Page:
While this framework is useful for anyone looking to book flights or hotels with points and miles, it’s especially important to pay attention to this step if you’re new. That’s because of the most infamous application rule in the miles and points community known as the Chase 5/24 Rule. Basically, Chase won’t let you get any of its credit cards if you’ve opened 5 or more cards within the last 24 months.
Chase Ultimate Rewards Cards Are The Start Point
If you’re new to this, you might think this is something that won’t impact you and it might not. However, I can’t tell you how many people have opened store credit cards to get some small one-time discounts and left themselves ineligible for Chase cards. So, if you’re new, save yourself from missing out on the opportunity to value Chase Ultimate Rewards points by starting with Chase.
For those just dipping a toe into things, the Chase Sapphire Preferred Card is an easy choice as it comes with a sign-up bonus of 60,000 Ultimate Rewards points once you meet the minimum spend requirement of $4,000 within 3 months. It also earns 2X on all dining and travel purchases. This card comes with a very manageable annual fee of $95.
If you spend a decent bit on travel and dining, you can earn 3X with the Chase Sapphire Reserve. The sign-up bonus and minimum spend are the same but you also get a Priority Pass Select membership which provides airport lounge access. This is a high-end card and comes with a $450 annual fee. However, most of this is offset with a $300 travel credit every cardmember year.
Learn How To Find Award Space
Rather than waiting until you have earned the necessary points for your trip, now is the time to start understanding how to book award tickets with miles. This is the final hurdle that trips up too many people who put it off until the last second and then panic because they don’t know where to start. Let us help you avoid being that person. Hopefully, if you are that person, you’ve recovered from the experience and now have a plan.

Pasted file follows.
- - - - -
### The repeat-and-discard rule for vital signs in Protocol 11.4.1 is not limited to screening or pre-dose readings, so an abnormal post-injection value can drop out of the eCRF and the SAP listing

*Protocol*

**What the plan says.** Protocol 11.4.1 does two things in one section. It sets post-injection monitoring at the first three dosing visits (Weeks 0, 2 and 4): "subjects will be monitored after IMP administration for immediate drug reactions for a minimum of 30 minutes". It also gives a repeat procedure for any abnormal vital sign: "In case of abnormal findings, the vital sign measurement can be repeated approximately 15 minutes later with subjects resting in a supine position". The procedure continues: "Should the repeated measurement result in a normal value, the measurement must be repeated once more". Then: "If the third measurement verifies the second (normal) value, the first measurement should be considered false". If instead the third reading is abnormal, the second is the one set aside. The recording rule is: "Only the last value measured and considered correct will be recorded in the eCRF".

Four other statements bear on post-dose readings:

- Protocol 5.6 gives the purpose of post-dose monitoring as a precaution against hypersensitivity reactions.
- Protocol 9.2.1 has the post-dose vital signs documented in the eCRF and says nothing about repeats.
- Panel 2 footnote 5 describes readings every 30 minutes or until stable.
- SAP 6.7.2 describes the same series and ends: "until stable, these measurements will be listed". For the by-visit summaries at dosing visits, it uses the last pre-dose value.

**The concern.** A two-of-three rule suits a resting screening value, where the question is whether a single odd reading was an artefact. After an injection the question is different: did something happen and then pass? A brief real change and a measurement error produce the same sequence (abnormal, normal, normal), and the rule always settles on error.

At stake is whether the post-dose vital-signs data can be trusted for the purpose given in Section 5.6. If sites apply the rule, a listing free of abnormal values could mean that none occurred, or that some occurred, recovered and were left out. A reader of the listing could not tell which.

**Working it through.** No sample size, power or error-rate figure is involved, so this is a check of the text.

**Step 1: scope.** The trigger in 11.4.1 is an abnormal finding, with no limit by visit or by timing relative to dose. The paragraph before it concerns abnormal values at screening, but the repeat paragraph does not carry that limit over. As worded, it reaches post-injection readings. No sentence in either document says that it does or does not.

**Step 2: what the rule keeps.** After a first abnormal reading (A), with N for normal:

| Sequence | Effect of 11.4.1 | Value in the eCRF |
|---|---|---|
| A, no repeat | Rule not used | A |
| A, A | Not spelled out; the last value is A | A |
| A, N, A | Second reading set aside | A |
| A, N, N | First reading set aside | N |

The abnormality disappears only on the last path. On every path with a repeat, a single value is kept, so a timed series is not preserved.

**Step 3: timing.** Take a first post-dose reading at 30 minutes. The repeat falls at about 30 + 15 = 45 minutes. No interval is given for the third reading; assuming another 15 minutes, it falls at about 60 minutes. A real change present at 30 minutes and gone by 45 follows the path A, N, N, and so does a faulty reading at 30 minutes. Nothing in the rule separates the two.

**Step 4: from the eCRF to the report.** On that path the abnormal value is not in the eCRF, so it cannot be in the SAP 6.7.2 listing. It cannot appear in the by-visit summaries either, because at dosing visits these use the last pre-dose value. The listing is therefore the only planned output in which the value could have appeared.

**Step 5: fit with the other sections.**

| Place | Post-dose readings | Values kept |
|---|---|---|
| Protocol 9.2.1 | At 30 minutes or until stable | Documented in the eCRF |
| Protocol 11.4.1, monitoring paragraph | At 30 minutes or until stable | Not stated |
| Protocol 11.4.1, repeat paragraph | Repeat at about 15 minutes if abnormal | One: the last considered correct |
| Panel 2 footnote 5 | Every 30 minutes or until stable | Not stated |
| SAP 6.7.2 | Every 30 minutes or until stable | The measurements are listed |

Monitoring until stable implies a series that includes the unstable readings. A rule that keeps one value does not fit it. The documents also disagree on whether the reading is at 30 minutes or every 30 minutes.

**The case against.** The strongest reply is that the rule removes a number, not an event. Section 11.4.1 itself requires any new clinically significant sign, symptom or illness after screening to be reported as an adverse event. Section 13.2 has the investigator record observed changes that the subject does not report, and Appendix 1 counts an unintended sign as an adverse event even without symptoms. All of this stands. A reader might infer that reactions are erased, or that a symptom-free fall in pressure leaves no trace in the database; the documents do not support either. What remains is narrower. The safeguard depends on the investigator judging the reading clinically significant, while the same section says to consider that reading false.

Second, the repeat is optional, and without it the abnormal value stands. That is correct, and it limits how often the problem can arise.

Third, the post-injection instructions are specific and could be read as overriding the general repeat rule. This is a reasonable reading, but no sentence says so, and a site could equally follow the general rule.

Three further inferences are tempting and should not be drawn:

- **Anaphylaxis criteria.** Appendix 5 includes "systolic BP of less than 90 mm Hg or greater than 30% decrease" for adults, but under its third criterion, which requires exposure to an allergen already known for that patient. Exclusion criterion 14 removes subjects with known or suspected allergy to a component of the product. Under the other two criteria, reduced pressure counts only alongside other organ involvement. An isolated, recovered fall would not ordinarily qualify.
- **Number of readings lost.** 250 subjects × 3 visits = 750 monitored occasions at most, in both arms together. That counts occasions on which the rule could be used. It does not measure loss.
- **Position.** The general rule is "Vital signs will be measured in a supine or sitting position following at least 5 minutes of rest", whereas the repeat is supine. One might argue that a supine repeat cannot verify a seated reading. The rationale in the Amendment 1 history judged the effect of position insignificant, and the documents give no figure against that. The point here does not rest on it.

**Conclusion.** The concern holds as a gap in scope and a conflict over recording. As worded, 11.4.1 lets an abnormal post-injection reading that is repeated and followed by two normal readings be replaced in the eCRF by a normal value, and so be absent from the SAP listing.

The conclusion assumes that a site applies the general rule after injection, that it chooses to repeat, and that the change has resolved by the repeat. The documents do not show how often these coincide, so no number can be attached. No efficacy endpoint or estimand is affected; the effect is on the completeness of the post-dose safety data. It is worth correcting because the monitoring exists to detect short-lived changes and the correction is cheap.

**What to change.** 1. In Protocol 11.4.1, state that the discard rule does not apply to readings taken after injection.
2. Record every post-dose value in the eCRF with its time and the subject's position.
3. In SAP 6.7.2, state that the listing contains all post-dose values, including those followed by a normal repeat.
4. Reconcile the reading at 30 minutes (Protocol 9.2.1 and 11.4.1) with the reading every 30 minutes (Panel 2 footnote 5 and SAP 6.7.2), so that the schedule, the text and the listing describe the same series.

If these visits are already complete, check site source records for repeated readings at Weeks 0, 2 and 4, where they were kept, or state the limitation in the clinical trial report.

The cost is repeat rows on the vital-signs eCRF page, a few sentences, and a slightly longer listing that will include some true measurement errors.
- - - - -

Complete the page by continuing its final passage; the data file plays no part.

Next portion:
So, searching for award space. I consider it the fun part, others disagree. Either way, let’s go over the basics so you can have a good foundation in place once you’ve applied for a card — or even if you just have a lot of miles and points and are ready to use them.
Where To Search For Each Airline Alliance
Here are the recommended airline sites we suggest using to search for award space within each airline alliance:
- Oneworld: British Airways and American Airlines
- SkyTeam: Flying Blue (Air France or KLM) and Delta
- Star Alliance: United and Aeroplan
American Airlines doesn’t show all Oneworld partners in its online search but it has been steadily improving and provides a calendar search option which helps you see what award space looks like across an entire month. If you have any questions, make sure you check out our complete guide to redeeming American miles.
When searching for SkyTeam options, keep in mind that Flying Blue and Delta both use dynamic award pricing for flights on their own aircraft. To make sure you are booking award tickets at what is known as saver level — the fewest miles possible — with Flying Blue, use the Miles Price Estimator. For more info on what to look for when searching with Delta, check out our guide to redeeming SkyMiles.